At the beginning of the hurricane season the focus always seems to be on the number of predicted storms. Those of us that live along the coast know it only takes one to create a life changing event. That's why many long time residents of South Louisiana are casting a cautious eye on the Tropical Atlantic and the strange calm that is the current state.

The peak of the Tropical Atlantic hurricane season is basically now. If you want a specific date it would be September 10th, but anytime from late August to early October is when the tropics are historically the most active.

Currently the National Hurricane Center is watching two areas of disturbed weather. One in the middle of the Atlantic is given almost a zero percent chance of becoming a tropical cyclone. The other area is just off the west coast of Africa. The Hurricane Center gives this mass of convection a 40% chance of becoming a  tropical entity. The good news is that this system is forecast to stay in the open water even if it does develop.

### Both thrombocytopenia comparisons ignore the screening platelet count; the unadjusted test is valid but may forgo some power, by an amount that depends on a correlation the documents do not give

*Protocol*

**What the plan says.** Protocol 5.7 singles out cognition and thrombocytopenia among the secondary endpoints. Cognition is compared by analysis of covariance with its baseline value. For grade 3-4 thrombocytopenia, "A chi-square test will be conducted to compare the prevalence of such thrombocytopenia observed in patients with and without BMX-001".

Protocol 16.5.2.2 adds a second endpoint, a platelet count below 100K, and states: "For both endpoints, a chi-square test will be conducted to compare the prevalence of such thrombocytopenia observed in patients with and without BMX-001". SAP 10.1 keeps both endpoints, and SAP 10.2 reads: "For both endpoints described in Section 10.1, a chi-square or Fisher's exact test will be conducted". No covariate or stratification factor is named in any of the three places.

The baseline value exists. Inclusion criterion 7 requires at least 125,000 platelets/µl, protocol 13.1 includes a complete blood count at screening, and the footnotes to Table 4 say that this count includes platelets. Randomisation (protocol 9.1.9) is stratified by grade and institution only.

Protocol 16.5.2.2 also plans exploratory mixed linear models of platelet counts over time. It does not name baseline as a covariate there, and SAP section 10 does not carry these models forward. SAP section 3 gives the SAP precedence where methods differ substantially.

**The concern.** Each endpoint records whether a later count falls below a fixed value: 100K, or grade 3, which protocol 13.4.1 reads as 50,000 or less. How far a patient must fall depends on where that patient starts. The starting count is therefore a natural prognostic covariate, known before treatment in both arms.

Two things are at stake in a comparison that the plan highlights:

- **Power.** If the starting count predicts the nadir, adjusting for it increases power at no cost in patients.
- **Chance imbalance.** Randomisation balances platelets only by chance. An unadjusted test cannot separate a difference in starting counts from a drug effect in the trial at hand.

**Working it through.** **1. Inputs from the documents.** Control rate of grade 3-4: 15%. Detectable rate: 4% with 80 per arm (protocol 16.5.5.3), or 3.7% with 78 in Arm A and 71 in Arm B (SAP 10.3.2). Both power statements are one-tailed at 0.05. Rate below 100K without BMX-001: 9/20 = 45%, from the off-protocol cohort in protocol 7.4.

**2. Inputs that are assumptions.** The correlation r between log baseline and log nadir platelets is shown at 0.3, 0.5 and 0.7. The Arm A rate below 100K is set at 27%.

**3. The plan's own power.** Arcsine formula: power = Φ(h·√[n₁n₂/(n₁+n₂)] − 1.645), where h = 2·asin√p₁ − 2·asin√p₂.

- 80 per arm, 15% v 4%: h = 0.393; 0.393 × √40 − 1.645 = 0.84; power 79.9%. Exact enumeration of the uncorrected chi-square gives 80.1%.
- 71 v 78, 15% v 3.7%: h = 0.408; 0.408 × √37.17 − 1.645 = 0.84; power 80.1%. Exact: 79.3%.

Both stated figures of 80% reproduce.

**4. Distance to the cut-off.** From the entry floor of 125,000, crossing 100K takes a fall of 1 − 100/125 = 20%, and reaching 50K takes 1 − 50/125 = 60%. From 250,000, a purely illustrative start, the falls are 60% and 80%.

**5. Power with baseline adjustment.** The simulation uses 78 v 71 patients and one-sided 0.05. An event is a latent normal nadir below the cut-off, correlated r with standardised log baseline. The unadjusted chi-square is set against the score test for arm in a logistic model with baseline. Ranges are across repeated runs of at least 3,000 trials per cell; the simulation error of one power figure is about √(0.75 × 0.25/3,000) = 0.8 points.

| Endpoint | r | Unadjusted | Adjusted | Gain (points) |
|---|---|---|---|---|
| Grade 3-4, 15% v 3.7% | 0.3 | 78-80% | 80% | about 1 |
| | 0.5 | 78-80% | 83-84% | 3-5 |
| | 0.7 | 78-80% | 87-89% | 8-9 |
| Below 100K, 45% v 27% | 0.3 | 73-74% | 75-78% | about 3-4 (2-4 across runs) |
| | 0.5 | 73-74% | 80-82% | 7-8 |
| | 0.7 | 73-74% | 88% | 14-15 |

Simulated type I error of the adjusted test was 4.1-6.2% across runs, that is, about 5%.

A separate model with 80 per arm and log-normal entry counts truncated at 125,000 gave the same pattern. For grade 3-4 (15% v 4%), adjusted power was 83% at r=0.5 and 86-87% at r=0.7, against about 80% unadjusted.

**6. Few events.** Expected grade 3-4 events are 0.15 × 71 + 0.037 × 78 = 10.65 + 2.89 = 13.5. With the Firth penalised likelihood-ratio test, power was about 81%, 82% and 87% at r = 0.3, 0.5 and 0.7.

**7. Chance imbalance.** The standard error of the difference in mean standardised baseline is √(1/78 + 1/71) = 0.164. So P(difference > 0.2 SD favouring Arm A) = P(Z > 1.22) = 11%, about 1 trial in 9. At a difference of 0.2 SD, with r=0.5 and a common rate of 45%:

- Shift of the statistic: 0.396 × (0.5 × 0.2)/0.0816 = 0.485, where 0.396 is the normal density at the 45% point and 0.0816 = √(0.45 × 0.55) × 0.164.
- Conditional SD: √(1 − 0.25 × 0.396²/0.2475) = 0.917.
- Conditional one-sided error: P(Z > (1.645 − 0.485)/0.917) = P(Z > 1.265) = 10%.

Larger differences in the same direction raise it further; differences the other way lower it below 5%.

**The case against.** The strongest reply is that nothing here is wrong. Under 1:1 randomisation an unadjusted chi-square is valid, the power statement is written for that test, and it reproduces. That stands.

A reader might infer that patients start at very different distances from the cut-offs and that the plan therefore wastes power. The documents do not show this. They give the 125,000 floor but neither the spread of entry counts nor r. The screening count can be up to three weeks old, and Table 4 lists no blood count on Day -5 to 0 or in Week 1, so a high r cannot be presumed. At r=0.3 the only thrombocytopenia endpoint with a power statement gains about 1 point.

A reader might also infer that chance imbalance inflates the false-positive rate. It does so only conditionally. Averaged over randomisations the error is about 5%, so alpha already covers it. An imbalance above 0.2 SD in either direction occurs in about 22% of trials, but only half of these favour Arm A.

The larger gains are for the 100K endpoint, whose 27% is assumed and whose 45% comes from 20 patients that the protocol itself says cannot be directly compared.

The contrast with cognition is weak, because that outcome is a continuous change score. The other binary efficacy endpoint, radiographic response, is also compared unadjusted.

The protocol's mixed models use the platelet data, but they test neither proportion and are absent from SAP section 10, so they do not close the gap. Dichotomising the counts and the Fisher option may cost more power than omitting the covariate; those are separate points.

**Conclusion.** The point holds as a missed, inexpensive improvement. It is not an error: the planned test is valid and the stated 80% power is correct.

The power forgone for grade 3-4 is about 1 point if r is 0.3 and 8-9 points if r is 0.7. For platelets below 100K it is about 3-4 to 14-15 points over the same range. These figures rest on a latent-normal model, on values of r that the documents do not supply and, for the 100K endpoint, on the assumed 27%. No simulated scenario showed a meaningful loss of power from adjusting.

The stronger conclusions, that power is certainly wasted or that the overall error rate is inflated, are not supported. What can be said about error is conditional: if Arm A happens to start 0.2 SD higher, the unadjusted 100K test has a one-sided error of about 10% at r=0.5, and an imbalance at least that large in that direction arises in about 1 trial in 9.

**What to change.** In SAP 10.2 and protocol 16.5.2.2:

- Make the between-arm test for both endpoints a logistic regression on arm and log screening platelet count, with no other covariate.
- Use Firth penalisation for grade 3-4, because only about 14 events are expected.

While the quiet and relative calm is good news we are far from being out of the woods for this hurricane season. Hurricane Lili was an October storm that wreaked all kinds of havoc on Acadiana and late September of 8  years ago we were all dodging debris and flood water generated by Hurricane Rita.

Not to sound an unwarranted alarm but some of the longer range forecast models are indicating a low latitude tropical system that could be a part of our plans by the middle of September. Fortunately the accuracy of such long range forecasting is not nearly reliable enough for your anxiety level to rise at this time.

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